This isn’t to say that people weren’t fantasizing about a world in which predictive models based out of computer simulation would become a norm. In 1951, Isaac Asimov published the novel “Foundation” in which he talks about the concept of psychohistory. Essentially, it revolves around the concept that ‘while one cannot foresee the actions of a particular individual, the laws of statistics as applied to a large group of people could predict the general flow of future events’. What began as science fiction soon made its way into mainstream research. One example of this is the Living Earth Simulator, which uses an immensely large amount of data to uncover underlying sociological and psychological laws that underpin human civilization. Estimated to cost about £900 million, the Living Earth Simulator will gather knowledge from a Planetary Nervous System to try and predict societal fluctuations such as political unrest, economic bubbles, disease epidemics and the like.
As simulation started to develop into a modeling tool in the early 1960s, Richard W. Conway, in his early years as a faculty member at Cornell University (now Professor Emeritus), provided the first widely recognized framework for sketching out a new research agenda for the growing field. Along with B.M. Johnson and W.L.Maxwell (Conway’s first PhD student), of Cornell University, Conway established that simulation problems fell into two broad categories – the construction of the simulation model and the analysis of the simulation results. At around the same time in the 1960s, Keith Douglas Tocher, while working for United Steel Companies (now a Professor of Operations Research at the University of Southampton), developed a general simulation program whose main task was to simulate the operation of a production plant. This turned out to be the first discrete-event-simulation package and also led to the first book on simulation: The Art of Simulation (1963). 1967 also saw the establishment of the WSC (Winter Simulation Conference) which is, till date, a benchmark as far as the advances in the field of simulation systems are concerned.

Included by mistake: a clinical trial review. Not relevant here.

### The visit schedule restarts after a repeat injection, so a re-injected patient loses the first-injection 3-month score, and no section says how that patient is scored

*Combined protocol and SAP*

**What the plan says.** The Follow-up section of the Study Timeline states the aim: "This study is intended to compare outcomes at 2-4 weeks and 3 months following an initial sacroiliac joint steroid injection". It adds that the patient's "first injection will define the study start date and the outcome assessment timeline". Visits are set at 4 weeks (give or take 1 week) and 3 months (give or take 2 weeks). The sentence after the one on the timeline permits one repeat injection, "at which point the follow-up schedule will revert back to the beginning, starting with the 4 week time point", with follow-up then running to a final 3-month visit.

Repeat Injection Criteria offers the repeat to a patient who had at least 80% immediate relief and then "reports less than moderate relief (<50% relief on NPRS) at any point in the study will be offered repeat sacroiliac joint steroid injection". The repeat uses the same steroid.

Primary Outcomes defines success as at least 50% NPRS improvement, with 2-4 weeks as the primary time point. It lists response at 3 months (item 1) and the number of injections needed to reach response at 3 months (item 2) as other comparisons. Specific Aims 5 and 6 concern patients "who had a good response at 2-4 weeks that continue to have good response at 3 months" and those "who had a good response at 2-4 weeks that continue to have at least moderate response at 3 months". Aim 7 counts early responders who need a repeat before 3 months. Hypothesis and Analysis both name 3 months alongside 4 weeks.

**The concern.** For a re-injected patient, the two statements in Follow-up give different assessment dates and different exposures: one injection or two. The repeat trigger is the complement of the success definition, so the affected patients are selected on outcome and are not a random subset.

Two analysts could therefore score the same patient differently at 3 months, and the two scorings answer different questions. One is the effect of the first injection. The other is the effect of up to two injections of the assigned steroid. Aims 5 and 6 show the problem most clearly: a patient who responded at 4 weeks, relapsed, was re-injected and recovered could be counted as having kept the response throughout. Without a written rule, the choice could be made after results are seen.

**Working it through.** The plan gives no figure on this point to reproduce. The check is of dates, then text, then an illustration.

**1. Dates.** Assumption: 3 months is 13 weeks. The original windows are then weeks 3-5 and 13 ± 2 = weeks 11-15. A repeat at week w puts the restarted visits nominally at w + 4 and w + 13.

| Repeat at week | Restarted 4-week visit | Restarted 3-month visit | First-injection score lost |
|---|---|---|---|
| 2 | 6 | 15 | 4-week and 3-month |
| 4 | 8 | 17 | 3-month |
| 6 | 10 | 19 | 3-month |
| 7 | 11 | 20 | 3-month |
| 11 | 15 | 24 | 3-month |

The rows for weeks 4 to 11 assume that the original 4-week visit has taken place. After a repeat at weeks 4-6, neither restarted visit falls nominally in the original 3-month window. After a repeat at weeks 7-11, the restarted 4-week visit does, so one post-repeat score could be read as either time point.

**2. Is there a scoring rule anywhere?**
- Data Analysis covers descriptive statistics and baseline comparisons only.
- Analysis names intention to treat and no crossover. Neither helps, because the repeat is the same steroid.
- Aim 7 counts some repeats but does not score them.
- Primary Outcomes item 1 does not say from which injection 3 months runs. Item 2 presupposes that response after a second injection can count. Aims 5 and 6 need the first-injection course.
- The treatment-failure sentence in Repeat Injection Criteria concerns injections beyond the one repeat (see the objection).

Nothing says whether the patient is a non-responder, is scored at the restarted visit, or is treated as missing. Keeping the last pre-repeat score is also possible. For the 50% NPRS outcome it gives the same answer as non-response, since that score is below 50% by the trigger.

In the 1970s, simulation was a topic that was taught to Industrial Engineers who often complained of long hours spent at a computer terminal to fix codes seemingly filled with obscure bugs. The popularity of simulation, however, was on the rise with an increasing number of conferences and sessions through the 1970s and early 1980s. A common fear during this period was that the field was extremely complicated and that it was rather time consuming because of all the programming involved. The next couple of decades saw the availability of commercially available computerized manufacturing systems complemented by an extensive array of available computer hardware and software and, like with most computer-based devices at the time, simulation got a major boost as it was propelled into the 1990s. Models were increasingly being used to design the layouts of plants and to study the flow of operations within these plants.